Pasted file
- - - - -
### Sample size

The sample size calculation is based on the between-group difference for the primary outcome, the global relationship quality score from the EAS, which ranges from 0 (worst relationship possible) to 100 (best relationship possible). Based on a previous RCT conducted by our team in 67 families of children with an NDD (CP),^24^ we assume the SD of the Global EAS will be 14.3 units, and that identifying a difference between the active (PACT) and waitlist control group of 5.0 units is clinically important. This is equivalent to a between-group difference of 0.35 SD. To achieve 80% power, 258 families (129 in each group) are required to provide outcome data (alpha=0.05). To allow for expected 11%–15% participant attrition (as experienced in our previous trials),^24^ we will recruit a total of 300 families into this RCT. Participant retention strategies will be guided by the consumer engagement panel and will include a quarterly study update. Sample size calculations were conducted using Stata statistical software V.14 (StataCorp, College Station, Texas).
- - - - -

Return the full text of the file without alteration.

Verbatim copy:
### Sample size

The sample size calculation is based on the between-group difference for the primary outcome, the global relationship quality score from the EAS, which ranges from 0 (worst relationship possible) to 100 (best relationship possible). Based on a previous RCT conducted by our team in 67 families of children with an NDD (CP),^24^ we assume the SD of the Global EAS will be 14.3 units, and that identifying a difference between the active (PACT) and waitlist control group of 5.0 units is clinically important. This is equivalent to a between-group difference of 0.35 SD. To achieve 80% power, 258 families (129 in each group) are required to provide outcome data (alpha=0.05). To allow for expected 11%–15% participant attrition (as experienced in our previous trials),^24^ we will recruit a total of 300 families into this RCT. Participant retention strategies will be guided by the consumer engagement panel and will include a quarterly study update. Sample size calculations were conducted using Stata statistical software V.14 (StataCorp, College Station, Texas).